Laguna Larga

Discover travel destinations of travelers writing a travel journal on FindPenguins.
Travelers at this place
    • Amalia Glacier, Chile

      December 16, 2019 in Chile ⋅ 🌧 2 °C

      Viking Jupiter. Amalia Glacier. Day at Sea
      Sunrise 5:25 and Sunset 10:10 PM. Cloudy raining 10 Degrees C.

      Nautical Term of the Day. As the Crow Flies. When lost or unsure of their position in coastal water, ships would release a caged crow. The crow would fly straight toward the nearest land, thus giving the vessel some sort of navigational fix. This is also why the tallest lookout platform on a ship came to be known as the “crow’s nest”.
      We woke later today and then realized we had a 9:30 lecture on the making of the fjords. Quick breakfast and hurried down to get good seats in the Star Theatre.
      The lecturer was Dr John Rennie Short who is Scottish and very good with a great sense of humour. He told us he was going to talk about Plate tectonics, the Ice Age and Post Pleistocene (ice age)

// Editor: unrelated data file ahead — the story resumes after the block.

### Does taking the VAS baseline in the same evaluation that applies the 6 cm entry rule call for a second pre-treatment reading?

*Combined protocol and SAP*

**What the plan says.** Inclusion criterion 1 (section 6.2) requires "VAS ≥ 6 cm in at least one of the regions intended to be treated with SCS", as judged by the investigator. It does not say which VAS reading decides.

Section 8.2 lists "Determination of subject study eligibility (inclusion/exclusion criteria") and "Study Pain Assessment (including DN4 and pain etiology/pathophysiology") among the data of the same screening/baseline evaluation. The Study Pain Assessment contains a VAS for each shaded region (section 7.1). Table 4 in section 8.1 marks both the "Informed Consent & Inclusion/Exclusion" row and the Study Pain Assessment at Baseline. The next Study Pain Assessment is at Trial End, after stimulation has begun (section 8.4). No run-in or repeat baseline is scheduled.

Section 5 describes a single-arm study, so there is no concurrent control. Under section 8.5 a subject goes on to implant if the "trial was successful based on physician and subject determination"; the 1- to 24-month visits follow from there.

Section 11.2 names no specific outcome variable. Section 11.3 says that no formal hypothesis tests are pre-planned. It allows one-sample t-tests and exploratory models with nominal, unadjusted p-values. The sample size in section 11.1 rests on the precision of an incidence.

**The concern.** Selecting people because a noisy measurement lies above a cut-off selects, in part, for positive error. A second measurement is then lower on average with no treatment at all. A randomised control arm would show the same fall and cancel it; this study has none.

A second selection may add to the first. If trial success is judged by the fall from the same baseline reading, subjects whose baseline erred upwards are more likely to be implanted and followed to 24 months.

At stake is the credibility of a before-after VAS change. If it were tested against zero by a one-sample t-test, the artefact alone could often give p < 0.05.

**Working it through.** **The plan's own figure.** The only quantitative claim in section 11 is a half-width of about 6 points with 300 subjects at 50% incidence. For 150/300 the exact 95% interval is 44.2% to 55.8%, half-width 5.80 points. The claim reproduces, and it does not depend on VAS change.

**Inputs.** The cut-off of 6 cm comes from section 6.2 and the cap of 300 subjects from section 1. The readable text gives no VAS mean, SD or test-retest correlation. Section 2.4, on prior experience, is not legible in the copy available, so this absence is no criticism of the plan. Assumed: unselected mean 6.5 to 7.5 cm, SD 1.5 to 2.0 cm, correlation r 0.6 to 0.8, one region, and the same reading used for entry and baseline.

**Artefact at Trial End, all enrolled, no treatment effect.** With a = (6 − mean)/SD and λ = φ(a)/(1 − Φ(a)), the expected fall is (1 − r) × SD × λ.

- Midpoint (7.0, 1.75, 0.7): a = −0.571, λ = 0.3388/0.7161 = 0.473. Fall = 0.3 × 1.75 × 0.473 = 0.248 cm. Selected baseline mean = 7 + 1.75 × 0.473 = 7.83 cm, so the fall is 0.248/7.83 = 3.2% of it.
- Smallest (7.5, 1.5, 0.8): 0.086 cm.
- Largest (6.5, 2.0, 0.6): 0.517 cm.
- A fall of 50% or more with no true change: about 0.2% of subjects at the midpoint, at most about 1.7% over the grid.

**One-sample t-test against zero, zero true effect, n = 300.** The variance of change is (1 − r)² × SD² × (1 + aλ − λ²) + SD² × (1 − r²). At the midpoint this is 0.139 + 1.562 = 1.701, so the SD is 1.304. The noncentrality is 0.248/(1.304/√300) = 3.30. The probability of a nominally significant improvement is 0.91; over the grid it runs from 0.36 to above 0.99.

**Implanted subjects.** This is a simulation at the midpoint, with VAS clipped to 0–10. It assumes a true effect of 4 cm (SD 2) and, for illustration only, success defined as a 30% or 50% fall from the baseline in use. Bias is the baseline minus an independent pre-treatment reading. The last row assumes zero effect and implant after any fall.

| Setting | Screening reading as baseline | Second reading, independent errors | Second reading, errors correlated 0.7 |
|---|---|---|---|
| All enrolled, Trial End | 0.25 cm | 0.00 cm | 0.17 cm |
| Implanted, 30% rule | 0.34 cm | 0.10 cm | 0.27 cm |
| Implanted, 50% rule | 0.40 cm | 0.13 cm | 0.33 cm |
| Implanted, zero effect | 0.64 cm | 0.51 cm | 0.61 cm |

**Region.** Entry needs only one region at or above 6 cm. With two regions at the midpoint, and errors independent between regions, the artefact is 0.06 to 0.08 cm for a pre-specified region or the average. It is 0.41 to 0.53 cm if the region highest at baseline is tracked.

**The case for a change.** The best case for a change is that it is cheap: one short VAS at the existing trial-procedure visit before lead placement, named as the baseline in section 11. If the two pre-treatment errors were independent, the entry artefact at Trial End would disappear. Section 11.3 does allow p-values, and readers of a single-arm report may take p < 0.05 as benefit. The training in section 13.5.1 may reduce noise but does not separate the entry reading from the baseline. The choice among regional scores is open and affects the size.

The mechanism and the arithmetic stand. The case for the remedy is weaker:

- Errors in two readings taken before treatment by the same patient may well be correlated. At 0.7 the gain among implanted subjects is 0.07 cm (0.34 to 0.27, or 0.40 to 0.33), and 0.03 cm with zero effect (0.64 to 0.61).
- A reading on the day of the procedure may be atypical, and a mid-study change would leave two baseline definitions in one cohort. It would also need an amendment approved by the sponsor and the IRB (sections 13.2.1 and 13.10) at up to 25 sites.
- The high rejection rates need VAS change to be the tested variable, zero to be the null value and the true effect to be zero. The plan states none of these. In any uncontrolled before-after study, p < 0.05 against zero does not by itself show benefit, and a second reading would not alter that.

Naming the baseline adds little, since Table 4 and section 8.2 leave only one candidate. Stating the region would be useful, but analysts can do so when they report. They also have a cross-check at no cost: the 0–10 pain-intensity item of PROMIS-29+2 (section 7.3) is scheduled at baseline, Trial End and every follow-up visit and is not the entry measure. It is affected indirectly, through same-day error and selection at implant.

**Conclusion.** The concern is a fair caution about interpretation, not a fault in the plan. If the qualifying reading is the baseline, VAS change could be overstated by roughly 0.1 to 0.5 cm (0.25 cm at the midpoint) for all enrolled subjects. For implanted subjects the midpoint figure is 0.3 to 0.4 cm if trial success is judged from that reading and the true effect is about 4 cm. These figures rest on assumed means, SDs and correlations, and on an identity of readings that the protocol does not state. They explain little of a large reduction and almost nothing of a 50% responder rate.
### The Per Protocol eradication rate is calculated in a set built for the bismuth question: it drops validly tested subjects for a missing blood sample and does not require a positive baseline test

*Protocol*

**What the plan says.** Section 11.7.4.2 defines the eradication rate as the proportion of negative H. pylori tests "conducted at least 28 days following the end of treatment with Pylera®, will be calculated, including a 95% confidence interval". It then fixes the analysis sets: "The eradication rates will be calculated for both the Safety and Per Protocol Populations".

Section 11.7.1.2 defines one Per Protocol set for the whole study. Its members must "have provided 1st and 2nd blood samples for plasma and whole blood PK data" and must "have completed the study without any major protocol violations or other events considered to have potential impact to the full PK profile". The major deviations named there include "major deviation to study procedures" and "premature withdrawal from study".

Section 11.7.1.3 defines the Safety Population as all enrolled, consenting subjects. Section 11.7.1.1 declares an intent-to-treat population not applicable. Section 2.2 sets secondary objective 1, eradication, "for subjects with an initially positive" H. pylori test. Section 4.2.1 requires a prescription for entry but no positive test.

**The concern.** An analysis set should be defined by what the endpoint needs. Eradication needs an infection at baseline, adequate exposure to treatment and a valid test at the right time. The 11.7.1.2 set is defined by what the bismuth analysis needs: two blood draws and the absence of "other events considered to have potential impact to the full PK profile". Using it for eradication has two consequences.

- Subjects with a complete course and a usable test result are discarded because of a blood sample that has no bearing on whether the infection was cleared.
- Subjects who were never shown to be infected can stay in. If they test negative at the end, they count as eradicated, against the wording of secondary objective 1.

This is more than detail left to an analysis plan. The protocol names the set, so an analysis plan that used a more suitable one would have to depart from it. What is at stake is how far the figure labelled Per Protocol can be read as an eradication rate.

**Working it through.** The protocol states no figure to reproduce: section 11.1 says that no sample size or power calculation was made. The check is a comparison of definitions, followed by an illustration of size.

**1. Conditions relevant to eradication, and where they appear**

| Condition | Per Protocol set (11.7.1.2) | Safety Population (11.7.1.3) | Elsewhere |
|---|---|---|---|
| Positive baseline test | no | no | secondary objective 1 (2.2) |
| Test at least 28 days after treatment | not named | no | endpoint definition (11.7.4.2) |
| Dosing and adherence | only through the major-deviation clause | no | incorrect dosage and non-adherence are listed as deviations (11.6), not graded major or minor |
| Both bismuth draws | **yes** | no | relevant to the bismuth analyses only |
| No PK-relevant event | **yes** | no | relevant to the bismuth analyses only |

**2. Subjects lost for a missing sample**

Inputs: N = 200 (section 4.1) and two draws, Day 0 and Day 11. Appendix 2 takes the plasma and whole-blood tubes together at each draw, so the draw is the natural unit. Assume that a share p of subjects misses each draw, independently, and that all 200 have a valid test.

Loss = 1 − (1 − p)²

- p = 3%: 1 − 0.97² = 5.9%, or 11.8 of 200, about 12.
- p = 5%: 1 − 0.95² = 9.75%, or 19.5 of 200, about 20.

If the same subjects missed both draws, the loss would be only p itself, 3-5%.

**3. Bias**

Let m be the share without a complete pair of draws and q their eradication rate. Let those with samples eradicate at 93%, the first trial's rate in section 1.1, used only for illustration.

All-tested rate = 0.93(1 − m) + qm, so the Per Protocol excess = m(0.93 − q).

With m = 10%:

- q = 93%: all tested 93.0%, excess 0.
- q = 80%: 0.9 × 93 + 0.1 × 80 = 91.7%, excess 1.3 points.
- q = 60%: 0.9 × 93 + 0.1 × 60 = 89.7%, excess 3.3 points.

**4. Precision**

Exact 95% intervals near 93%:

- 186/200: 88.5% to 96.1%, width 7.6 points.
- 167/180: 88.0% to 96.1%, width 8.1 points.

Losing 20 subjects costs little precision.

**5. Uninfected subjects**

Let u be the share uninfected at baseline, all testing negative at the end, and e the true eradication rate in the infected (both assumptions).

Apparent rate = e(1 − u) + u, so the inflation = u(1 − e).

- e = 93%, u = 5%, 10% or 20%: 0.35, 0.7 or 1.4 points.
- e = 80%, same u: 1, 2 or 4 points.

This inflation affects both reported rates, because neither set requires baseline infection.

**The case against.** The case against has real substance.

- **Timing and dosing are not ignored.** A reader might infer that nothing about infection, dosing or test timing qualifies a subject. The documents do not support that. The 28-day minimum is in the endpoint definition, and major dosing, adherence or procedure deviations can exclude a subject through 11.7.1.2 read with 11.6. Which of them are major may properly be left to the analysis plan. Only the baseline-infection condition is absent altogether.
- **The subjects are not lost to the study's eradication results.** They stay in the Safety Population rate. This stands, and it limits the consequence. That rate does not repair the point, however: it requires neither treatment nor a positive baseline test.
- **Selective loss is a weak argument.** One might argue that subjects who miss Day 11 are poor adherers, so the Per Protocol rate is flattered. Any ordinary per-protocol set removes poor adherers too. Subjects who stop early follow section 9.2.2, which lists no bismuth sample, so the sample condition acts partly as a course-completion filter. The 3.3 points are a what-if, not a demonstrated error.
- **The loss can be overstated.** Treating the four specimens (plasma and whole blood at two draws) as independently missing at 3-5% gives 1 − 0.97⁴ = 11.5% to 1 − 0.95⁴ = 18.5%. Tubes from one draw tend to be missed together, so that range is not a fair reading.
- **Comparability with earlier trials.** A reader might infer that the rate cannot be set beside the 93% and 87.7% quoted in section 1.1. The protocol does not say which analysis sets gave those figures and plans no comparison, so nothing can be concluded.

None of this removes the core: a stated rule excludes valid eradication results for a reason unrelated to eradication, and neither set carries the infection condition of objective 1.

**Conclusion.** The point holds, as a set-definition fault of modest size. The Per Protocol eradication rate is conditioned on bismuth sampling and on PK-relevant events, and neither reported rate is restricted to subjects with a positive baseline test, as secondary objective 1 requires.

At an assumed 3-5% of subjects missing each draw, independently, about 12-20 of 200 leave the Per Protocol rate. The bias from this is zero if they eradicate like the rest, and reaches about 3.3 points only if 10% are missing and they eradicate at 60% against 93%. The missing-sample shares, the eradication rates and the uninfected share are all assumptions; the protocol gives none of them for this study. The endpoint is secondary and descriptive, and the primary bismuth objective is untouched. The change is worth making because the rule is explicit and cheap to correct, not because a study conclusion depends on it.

He talked about the geology of the world, that the earth is made up of the molten boiling core then the mantle full of minerals, and the crust on top which has cooled and is deep in some areas and very thin in others. 5 miles in some areas and 200 miles thick in others. Heat from the mantle makes the crust break up so it is constantly moving. The crust as it is breaking up creates parts to move, called tectonic plates. In South America there are 2 major plates the Nazca and the South American Plates. They move like bumper cars and grow at the same rate as our fingernails. These are subduction plates that push against each other and one slides under and pushes the other up to produce mountains hence the Patagonian Mountains. Volcanoes are eruptions of the mantle as the plates move. The ice Age was 2.5 million years ago. The ice sheets started to form and got thicker. During the Post Pleistocene period the ice sheets shifted, they opened up and created deep V-shaped fissures. Glaciers entered these V-shaped valleys and carved out, U-shaped valleys and filled it with water quite often creating hanging valleys and hanging rivers. When the ice age stopped and the glaciers started to recede and melt, the sea levels rose and rushed into the U-shaped valleys. The result is the creation of Fjords. The walls of the valleys are precipitous with rock outcrops and the bottom of the valleys are now very deep-water channels. Dr. Short called them “drowned” u shaped valleys.